Monitoring overview and approach

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This topic is part of the manual Operations for version Current of Genesys Multicloud CX Private Edition.

Learn about the types of metrics, and the monitoring approach for your Genesys Multicloud CX services that are used in private edition.

Metrics, alerts, and monitoring approach for services

Services provide the necessary interface to use your own monitoring and logging tools, Prometheus-based metrics, and the endpoint that the Prometheus platform can scrape for alerting and monitoring. The default operators do not scrape user workload or user-defined applications like Genesys services. You must enable Prometheus to scrape user workload. Once enabled, Prometheus scrapes all metrics from endpoints exposed by services.

Some services optionally use Pushgateway to push metrics from jobs that cannot be scraped.


In general, the monitoring approach in a private edition deployment is Prometheus-based. Through Prometheus support, the metrics that are generated by Genesys services are made available for visualization (using tools like Grafana). For more details, see the respective sections based on your cloud platform.
If you are not using Prometheus or an APM tool that supports Prometheus CRDs and PodMonitor or ServiceMonitor objects, then you must build your own solution until Genesys includes the Prometheus annotation support.
There are two types of metrics: system and service.
  • System metrics contain data pertaining to cluster performance and status such as CPU usage, memory usage, network I/O pressure, disk usage, and so on. When Prometheus is deployed, by default the system metrics are automatically collected. They provide monitoring of cluster components and ship with a set of alerts to immediately notify the cluster administrator about any occurring problems
  • Service metrics contain data pertaining to Genesys services. For most services, you must enable 'user workload monitoring', and then create ServiceMonitor or PodMonitor per your requirement. However, services that do not use CRD or annotation, run the Pushgateway (Cron job) to collect metrics and push them into the Prometheus gateway.

OpenShift monitoring

A core feature of the Prometheus operator is to monitor the Kubernetes API server for changes to specific objects and ensure the current Prometheus deployments match these objects. The operator acts on the following custom resource definitions (CRDs):

  • Prometheus: Defines a preferred Prometheus deployment.
  • Alertmanager: Defines a preferred Alertmanager deployment.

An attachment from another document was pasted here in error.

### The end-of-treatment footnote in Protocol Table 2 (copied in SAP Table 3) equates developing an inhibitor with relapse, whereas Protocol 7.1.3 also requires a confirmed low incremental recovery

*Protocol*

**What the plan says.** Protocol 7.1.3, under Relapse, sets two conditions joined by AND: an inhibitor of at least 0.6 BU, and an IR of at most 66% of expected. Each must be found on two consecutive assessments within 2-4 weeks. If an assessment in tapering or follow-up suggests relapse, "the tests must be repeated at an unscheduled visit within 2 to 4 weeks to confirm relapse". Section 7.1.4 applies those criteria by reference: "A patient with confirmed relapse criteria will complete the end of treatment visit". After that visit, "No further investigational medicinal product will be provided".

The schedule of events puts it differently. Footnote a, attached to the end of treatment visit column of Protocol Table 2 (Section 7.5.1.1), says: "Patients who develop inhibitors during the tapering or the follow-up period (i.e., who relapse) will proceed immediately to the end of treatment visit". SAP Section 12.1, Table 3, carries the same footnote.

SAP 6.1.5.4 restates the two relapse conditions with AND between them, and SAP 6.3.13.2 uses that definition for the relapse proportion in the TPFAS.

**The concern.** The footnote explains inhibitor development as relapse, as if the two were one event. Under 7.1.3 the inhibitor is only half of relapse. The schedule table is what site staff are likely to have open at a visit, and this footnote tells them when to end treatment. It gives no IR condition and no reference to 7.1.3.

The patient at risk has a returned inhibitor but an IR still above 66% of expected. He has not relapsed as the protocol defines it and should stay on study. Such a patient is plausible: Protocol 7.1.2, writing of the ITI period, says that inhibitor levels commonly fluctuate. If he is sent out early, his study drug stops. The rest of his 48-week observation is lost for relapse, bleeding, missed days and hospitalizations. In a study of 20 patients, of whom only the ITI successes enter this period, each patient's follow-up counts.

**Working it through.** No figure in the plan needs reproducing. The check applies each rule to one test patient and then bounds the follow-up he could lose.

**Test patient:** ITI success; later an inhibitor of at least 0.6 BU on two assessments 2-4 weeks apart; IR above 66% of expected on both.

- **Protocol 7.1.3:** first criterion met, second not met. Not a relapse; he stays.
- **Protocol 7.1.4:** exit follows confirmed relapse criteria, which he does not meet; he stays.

• ThanosRuler: Defines a preferred Thanos Ruler deployment.
  • ServiceMonitor: Declaratively specifies how groups of Kubernetes services must be monitored. The operator automatically generates Prometheus scrape configuration based on the current state of the objects in the API server.
  • PodMonitor: Declaratively specifies how a group of pods should be monitored. The operator automatically generates Prometheus scrape configuration based on the current state of the objects in the API server.
  • Probe: Declaratively specifies how groups of ingresses or static targets should be monitored. The Operator automatically generates Prometheus scrape configuration based on the definition.
  • PrometheusRule: Defines a preferred set of Prometheus alerting and/or recording rules. The operator generates a rule file, which can be used by Prometheus instances.
  • AlertmanagerConfig: Declaratively specifies subsections of the Alertmanager configuration, allowing routing of alerts to custom receivers, and setting inhibit rules.

The following diagram illustrates the monitoring approach for private edition documentation. When you deploy Red Hat OpenShift cluster, the OpenShift monitoring operators are installed by default as a part of the OpenShift cluster, in read-only format.MonitoringServices.png

When you enable this feature, the Openshift-user-workload-monitoring namespace is created.

In the Application namespace, you can modify Alerts per your requirement. The ServiceMonitor/PodMonitor specifies the port on which these metrics are exposed, which are collected by the Prometheus operator.

Each service can contain more than one service or pod monitor that exposes the metrics.

GKE monitoring

GKE monitoring enables you to identify issues related to the performance of your services, and acquire visibility into containers, nodes, and pods within your GKE environment. There are two approaches in GKE for monitoring: Google Cloud operations suite and Prometheus-based approach. For more details, refer to the following sections:

Google Cloud operations suite

By default, GKE clusters are natively integrated with monitoring. When you create a GKE cluster, monitoring is enabled by default. Cloud Monitoring collects metrics, events, and metadata from Google Cloud. Refer to the following for more details:

Prometheus-based approach

Prometheus is the monitoring tool that is often used with Kubernetes. Prometheus covers a full stack of Kubernetes cluster components, deployed microservices, alerts, and dashboards. If you configure Cloud Operations for GKE and include Prometheus support, then the metrics that are generated by services using the Prometheus exposition format can be exported from the cluster and made visible as external metrics in Cloud Monitoring. To know more about Prometheus toolkit, refer to the following:

Click here to learn about deploying Prometheus.

Enabling monitoring your services

To set up monitoring for the cluster and your private edition services in cloud platforms, find instructions here: